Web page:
Dogs of Purpose

I was reading through a few books from the 1800’s to get a better feel for the dogs and thinking that went into the creation of today’s retrievers. Well, clearly I have been doing this for a few years and that is how this blog came about… I found that there was a huge leap from the early to late 1800’s as far as dog breeds. I smile when I see the ancestor of the Springer Spaniel referred to as the Springing Spaniel in 1829 and also can’t help but notice that the Spaniel in general at that point in time ranged in size from the very tiny to the very large St. Bernard.

St Bernard, Alpine Spaniel

St Bernard, Alpine Spaniel

By the 1870’s, guns had a longer range and the need for the retrieving dog became such that there was a real quest as far as crossing to find the best mix to do the job.

At that point int time there was already established the Retriever Proper but that retriever was not quite right yet. The addition of the Spaniel which was being used when the game was small enough was missing. Of course except for in a couple of instances such as Lord Tweedmouth’s dogs who had the addition of the Tweed Water Spaniel.



In the book “Dogs: their Sagacity, Instinct, and Uses,”  George Frederick Pardon (1877) writes that a retriever proper is a mixture of an Irish Water Spaniel and a Newfoundland. This retriever has a large eye and capacious mouth. His ear smaller with shorter fur close to the head. His nose very large and his neck long and his shoulders oblique and deep and his chest very broad and powerful. The loins, back, and hind quarters strong for the carry especially over a stone wall. His legs long, straight and muscular with round moderate feet well arched. His coat flat, shining and abundant unless needed for punt shooting where it should be short. Tail should be well feather and moderately short and carried gaily. The feather should taper.

He writes that the temper is the foundation of a good retriever and needs to be good. He should be 24 inches at shoulders, moderately long in the body. The setter cross is best but may cause a problem with liking water. “An English Retriever, whether smooth or curly, should be black or black and tan, or black with tabby or brindled legs, which are indicative of it’s Labrador origin. Preference is given by many to the flat-coated or short-coated small St. John’s breed. It has a marvelous intelligence, a great aptitude for learning, a good carrier; with a soft mouth, great strength, and thorough liking for swimming.”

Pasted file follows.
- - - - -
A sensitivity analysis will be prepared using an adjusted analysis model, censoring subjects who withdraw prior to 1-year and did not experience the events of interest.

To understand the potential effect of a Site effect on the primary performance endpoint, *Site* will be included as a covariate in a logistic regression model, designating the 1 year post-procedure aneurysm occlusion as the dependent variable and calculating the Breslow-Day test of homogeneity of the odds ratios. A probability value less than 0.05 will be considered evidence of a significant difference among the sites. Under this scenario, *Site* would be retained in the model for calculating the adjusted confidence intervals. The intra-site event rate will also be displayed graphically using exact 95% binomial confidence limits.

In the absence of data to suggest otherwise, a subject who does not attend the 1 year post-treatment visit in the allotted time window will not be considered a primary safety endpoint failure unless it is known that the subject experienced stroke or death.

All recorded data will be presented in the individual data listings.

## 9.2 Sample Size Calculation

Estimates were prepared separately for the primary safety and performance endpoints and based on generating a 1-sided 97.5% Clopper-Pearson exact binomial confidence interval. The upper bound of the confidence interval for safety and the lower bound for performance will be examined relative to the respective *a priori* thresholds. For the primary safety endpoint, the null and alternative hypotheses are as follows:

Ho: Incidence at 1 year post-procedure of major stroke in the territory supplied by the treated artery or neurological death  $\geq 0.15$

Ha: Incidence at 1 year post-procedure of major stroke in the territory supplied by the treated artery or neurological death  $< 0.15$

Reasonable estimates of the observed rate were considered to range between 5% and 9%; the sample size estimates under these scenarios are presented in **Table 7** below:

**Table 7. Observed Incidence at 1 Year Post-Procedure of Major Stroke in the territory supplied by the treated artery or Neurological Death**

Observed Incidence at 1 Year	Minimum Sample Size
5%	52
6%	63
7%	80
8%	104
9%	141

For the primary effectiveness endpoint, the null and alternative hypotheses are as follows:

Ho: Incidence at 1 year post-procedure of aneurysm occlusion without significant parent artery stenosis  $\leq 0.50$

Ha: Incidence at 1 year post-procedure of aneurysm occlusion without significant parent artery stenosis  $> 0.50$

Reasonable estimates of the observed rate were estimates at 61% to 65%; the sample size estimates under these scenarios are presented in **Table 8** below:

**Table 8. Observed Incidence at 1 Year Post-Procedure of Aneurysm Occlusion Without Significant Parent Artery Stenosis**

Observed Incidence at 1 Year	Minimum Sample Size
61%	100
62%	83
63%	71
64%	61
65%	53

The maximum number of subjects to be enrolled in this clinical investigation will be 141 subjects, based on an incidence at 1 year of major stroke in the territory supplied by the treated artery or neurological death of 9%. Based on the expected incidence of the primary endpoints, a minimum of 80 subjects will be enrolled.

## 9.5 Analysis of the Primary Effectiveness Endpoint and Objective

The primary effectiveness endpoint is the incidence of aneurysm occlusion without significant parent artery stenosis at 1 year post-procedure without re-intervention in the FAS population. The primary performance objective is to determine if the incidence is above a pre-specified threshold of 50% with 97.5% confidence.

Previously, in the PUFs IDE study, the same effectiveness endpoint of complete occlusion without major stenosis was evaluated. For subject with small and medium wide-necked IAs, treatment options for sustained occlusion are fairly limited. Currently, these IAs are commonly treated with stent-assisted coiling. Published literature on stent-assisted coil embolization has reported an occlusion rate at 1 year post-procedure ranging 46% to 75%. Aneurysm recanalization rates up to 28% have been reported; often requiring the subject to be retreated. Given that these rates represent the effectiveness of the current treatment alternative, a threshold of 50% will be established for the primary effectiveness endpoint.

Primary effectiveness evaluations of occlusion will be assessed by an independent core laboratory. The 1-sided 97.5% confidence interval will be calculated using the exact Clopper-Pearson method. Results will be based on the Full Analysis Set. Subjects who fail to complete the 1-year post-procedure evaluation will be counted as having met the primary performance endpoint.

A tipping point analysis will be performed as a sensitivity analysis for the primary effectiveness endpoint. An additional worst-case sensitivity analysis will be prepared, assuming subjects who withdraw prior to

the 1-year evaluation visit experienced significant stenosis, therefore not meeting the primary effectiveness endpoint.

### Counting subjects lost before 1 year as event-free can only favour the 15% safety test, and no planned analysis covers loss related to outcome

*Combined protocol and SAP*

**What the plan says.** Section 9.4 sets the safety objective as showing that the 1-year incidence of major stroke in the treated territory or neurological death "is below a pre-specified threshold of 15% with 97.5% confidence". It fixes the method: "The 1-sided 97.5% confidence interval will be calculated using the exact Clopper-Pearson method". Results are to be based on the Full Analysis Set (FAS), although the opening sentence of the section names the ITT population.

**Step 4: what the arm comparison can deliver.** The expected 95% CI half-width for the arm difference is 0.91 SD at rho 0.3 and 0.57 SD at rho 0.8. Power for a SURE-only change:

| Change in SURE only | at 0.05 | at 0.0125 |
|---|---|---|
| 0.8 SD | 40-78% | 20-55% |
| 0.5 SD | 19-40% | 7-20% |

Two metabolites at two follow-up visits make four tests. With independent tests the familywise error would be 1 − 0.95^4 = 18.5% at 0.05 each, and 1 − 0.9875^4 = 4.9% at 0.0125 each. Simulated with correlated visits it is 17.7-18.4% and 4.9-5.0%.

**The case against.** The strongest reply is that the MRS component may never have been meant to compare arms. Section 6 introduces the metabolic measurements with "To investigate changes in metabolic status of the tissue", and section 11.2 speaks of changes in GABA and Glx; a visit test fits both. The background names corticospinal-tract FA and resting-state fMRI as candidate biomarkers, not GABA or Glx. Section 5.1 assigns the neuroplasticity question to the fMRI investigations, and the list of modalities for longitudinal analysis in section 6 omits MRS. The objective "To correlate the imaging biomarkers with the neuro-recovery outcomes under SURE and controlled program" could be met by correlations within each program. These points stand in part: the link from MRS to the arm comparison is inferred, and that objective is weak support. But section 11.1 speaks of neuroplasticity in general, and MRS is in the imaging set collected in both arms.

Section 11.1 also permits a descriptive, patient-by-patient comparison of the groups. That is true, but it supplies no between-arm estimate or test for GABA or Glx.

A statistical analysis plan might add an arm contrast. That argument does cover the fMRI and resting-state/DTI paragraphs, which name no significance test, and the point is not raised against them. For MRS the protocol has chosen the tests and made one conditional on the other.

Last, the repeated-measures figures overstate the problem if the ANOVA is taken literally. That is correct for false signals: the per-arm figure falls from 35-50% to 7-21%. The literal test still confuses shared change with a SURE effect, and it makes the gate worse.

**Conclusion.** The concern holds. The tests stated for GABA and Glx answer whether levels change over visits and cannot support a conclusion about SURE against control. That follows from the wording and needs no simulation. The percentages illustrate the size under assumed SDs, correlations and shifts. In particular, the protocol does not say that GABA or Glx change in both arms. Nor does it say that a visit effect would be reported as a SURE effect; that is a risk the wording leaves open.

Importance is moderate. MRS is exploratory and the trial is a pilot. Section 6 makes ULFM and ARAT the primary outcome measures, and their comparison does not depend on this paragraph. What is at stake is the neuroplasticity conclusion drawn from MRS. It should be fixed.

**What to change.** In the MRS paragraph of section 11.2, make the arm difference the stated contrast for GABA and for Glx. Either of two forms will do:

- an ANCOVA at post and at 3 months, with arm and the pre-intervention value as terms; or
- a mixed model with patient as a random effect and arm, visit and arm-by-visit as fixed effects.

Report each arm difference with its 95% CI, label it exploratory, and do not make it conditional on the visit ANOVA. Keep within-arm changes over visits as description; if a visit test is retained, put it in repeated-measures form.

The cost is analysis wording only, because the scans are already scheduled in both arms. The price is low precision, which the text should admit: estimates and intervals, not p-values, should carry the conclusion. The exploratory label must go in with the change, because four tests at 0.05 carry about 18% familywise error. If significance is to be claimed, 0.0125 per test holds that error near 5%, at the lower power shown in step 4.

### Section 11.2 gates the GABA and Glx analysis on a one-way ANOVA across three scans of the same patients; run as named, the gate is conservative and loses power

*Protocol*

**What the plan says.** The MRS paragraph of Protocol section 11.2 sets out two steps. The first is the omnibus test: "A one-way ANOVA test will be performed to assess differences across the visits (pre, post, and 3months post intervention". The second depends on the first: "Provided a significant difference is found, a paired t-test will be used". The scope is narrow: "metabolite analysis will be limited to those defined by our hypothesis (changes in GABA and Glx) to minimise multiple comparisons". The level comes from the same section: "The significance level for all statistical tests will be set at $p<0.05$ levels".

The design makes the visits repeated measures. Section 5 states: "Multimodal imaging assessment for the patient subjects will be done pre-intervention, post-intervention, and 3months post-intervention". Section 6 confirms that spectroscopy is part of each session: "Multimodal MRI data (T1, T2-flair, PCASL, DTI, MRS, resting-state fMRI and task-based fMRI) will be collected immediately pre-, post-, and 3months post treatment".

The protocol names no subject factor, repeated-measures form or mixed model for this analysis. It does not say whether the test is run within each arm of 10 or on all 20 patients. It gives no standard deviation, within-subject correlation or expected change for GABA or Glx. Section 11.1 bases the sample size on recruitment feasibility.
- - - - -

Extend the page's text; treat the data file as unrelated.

He goes on to say that at times he prefers the spaniel as a retriever since his nose is keener but the spaniel is limited on game size to retrieve. the spaniels he mentions are:the Golden-liver Sussex and the Norfolk Springer. A problem with using terriers is that if they have been used for ratting that they would tear apart the game.

And so it is only a matter of time that hunters would perfect their retrievers with the addition of the spaniel, a dog that on it’s own made a great retriever and who had a better nose than the Irish Water Dog.

So what was the Spaniel? This term was used for many years but it was a very open term.  There were little lap spaniels and big St. Bernard Spaniels. Dudley Marjoribanks bred in a now elusive spaniel called the Tweed Water Spaniel which we know mostly from writings about it residing along the Tweedmouth River.



Biographical sketches and authentic anecdotes of dogs , Thomas Brown

Dogs: their sagacity, instinct, and uses, George Frederick Pardon

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2 Responses to Dogs of Purpose

  1. M.R.S. says:

    Dudley Marjoribanks took the title of Lord Tweedmouth in 1881. “Tweedmouth” was in tribute to the constituency that he represented in Parliament, the area of Berwick at the mouth of the Tweed River in the Border country between Scotland and England. The water dog dog of that same area was known as the Tweed Water Spaniel (although used primarily as a retriever) and Marjoribanks obtained at least two of them from his cousin, David Robertson of Ladykirk on the Tweed River upstream of Berwick, and used them in developing his own line of yellow retrievers.

    “Tweedmouth” refers to the title given to Dudley Coutts Marjoribanks. For the river and the water dog/spaniel, it’s “Tweed”. (and of course there is also the woven fabric called tweed :-). Marjoribanks also had a distinctive pattern of tweed created for clothing staff at his Guisachan estate in Inverness-shire).

  2. Jan says:


    I just looked through every page of a copy of the actual stud book (xeroxed) and there isn’t one mention of Tweedmouth Spaniel. It only says Ladykirk bred, gift from D. Robertson. The other Ladykirk bred dog mentioned, gift from D. Roberston was named Tweed after Lord Tweedmouth’s previous retriever named Tweed who had died the previous year.

    Ladykirk bred simply means that the dogs were bred at Ladykirk which is where D. Robertson lived (a huge castle) It is not written that either dog was a particular breed. They are both listed under the heading of Retriever but that was a pretty wide open category back then. However, it appears that Lord Tweedmouth was particularly fond of yellow retrievers which is what he refers to them as at the end of his stud book after his gamekeeper dies and he writes in it on his own.

    When Elma Stonex wrote out Tweedmouth Water Spaniel, that did not come from any writing that can be found in the actual stud book. It is very possible that she was told they were Tweedmouth Water Spaniels but there really isn’t any proof coming from the stud book itself.

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